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You Shall Lie Down and No One Will Terrify You

In Memory of Rashad Jones

Parashat Bechukotai, the last Torah portion of the book of Leviticus, begins with the promise that those who follow God’s ways will be blessed. And then goes into detail about the blessings that they will receive:

I will grant your rains in their season, so that the earth shall yield its produce and the trees of the field their fruit… You shall eat your bread and be satisfiedI will grant you peace in the land. You shall lie down and no one shall terrify you (Lev. 26:4-6).

Rabbinic commentary is clear that these are three separate blessings, even if each comes one right after the other. The Sifra, midrash on the book of Leviticus, explains that the reason we are told that we will eat and be satisfied immediately after being told that we will have an abundance of food is to teach us a lesson that abundance doesn’t equal satisfaction. It is only after the over abundance that we realize that although our natural instinct is to always want more, to always strive for more, we should realize that the blessings that we already have in our lives are enough.

But then the midrash continues: it doesn’t matter what we have, and it doesn’t matter if we are satisfied with what we have, if we don’t have peace, if we don’t feel safe in this world and we don’t feel like we are protected.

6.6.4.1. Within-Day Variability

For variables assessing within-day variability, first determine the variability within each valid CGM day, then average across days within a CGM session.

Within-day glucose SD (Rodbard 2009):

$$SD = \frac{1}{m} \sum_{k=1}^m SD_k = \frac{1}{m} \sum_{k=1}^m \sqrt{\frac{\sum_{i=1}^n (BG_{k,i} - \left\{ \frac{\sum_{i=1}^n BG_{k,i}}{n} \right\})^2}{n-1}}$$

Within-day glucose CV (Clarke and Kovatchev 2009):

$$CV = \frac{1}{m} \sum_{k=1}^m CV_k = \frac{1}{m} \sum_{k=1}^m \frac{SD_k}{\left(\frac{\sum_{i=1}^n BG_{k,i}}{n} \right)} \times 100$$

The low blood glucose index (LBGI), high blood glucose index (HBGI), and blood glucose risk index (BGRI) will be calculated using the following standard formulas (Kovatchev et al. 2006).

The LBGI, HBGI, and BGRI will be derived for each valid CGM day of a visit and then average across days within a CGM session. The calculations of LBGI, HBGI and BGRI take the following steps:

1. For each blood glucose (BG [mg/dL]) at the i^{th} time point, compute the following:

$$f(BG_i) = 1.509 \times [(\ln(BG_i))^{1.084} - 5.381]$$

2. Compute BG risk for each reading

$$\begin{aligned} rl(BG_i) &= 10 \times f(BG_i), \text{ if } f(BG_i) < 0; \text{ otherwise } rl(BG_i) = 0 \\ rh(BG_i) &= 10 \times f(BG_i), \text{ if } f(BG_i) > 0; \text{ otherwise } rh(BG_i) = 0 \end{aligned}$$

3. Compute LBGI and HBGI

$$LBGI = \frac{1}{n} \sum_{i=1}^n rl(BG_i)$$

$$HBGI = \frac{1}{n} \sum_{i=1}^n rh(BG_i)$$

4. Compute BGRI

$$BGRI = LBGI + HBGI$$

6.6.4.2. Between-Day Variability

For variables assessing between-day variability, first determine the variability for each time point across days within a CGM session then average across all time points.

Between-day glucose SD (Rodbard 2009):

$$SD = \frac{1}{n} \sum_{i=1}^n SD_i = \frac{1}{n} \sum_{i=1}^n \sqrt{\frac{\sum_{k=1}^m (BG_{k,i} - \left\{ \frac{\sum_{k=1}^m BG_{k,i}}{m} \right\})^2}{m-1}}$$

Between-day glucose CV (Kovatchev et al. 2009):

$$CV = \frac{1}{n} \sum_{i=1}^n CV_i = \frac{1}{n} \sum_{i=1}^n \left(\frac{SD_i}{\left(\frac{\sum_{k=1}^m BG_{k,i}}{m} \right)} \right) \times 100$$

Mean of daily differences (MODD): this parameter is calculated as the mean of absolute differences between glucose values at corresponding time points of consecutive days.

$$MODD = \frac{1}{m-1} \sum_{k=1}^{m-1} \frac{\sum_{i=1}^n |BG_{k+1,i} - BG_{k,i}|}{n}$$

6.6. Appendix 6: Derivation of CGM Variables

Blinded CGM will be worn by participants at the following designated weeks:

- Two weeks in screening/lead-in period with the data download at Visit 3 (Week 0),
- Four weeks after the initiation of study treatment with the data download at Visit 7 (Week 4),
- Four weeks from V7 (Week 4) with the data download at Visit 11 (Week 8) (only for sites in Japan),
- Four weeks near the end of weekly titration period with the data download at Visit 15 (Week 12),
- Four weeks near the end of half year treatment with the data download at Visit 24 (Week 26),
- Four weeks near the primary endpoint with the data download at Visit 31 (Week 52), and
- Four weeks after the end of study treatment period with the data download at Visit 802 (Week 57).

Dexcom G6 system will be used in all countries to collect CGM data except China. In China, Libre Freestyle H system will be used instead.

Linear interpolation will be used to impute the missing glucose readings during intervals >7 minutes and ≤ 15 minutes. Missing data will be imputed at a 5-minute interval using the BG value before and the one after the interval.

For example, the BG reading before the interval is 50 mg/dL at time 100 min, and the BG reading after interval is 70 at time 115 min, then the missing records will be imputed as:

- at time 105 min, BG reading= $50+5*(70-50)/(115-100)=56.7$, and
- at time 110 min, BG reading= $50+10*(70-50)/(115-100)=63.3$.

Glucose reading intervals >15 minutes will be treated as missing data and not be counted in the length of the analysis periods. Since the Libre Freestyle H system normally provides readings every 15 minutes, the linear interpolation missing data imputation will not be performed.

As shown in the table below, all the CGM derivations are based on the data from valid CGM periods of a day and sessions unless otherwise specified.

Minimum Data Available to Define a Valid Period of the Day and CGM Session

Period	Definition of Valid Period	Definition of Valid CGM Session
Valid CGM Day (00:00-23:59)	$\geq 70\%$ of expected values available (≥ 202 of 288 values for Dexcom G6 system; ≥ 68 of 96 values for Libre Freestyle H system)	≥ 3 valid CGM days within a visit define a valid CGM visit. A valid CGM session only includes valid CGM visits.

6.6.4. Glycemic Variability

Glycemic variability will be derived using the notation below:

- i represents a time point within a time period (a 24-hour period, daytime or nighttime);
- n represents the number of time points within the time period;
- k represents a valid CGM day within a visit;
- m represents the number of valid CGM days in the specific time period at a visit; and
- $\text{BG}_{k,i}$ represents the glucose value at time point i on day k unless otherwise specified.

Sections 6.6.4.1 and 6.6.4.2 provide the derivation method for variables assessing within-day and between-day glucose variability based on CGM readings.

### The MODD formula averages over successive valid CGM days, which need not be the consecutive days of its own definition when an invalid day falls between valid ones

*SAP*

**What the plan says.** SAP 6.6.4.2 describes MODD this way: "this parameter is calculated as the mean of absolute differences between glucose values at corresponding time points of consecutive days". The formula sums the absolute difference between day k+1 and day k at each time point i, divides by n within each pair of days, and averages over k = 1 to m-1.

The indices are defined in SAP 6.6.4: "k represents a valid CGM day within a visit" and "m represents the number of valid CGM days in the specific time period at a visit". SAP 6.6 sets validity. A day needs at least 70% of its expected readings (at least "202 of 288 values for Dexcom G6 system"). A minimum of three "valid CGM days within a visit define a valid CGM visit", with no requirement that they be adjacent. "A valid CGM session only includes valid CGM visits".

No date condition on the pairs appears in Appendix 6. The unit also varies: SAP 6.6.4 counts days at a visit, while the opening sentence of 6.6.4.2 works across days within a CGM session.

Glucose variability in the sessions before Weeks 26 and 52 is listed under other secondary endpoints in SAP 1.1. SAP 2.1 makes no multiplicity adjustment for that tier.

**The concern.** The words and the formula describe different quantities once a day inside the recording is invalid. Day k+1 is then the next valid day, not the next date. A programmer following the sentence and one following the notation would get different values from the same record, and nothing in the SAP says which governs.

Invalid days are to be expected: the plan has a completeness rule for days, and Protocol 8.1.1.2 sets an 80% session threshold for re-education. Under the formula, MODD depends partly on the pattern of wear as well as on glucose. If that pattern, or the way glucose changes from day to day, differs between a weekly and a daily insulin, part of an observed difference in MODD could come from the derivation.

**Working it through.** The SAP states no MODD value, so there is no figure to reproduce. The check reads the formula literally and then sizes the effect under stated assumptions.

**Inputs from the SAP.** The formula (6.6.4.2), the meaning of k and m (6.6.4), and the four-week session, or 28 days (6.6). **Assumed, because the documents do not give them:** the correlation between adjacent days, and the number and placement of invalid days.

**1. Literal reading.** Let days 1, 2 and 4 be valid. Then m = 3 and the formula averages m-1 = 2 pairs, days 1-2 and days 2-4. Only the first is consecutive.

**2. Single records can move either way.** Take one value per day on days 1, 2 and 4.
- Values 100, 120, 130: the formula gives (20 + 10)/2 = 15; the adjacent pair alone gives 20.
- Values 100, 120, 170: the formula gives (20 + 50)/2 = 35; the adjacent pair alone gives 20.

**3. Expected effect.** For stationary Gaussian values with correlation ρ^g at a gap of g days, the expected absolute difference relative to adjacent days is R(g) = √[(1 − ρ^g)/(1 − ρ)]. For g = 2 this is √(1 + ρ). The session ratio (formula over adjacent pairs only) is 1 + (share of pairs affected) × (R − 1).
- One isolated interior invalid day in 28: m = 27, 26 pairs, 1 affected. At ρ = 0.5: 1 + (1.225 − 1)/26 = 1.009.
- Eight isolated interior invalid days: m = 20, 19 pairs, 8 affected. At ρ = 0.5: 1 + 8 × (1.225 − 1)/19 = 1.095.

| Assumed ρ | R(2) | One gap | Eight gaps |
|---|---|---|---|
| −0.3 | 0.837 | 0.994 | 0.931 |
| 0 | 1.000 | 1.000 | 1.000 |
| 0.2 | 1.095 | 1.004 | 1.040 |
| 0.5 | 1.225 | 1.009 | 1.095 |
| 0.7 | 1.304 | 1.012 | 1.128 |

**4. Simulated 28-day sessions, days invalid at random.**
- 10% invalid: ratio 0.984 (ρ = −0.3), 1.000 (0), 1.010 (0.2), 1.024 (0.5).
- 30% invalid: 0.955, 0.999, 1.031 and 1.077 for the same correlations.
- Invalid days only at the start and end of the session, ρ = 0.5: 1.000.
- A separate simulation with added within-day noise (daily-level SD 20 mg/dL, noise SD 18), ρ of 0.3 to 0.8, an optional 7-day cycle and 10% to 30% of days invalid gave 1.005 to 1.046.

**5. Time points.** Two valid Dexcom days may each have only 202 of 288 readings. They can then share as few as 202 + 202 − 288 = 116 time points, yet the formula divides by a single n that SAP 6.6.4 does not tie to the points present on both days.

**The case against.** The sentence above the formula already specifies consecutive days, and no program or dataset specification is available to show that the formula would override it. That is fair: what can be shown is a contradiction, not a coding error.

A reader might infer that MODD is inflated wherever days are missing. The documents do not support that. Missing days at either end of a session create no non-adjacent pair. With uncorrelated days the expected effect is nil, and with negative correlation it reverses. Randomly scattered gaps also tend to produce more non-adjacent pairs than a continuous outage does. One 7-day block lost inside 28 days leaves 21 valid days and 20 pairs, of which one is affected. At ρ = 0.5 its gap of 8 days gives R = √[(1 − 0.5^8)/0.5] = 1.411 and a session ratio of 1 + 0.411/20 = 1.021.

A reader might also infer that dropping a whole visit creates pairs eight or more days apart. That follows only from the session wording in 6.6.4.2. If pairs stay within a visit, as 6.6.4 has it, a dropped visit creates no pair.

The Torah is quite specific in what this means:

v’cherev lo ta’avor be’artzeichem. And no weapon shall pass through this land (Lev. 26:6).

WearOrangeBethEl2019The Torah is suggesting that we will only achieve peace when we rid our world and ourselves of weapons of murder. This week, at the entrance to Congregation Beth El, we have orange lawns signs posted out front, with the word #ENOUGH written on them. Tree branches hang over these signs, each with orange ribbons tied to them. This week, we observe Gun Violence Awareness Day and wear orange to say enough is enough. This week, we declare that the blessings in our lives don’t matter, that being happy with what we have doesn’t matter, as long is we don’t have peace in our lives, as long as approximately 100 Americans are killed by guns every day.

Why orange? Because that was Hadiya Pendleton’s favorite color – and that is what her friends wore in her memory. She was shot in the back, and murdered in 2013, while on a playground in Kenwood, Chicago, with friends, after taking a school exam; she was murdered one week after performing at President Obama’s second inauguration.

Just this past weekend, a disgruntled former employee walked into the Virginia Beach Municipal Building, the Town Hall where the Mayor’s office is, and starting shooting, killing 12 people in an officie complex that housed 400. This mass shooting is the deadliest in our country this year. We might focus on the tragic mass shootings that cause us fear, school shootings like at Marjory Stoneman Douglas High school in Parkland, or synagogue shootings like at Tree of Life Congregation in Pittsburgh, but we cannot forget the daily losses of life by gun violence. The loss of life that becomes just a number, those who are victims of this epidemic that kills 36,000 Americans a year. Like Hadiya Pendleton. Or like Rashad Jones.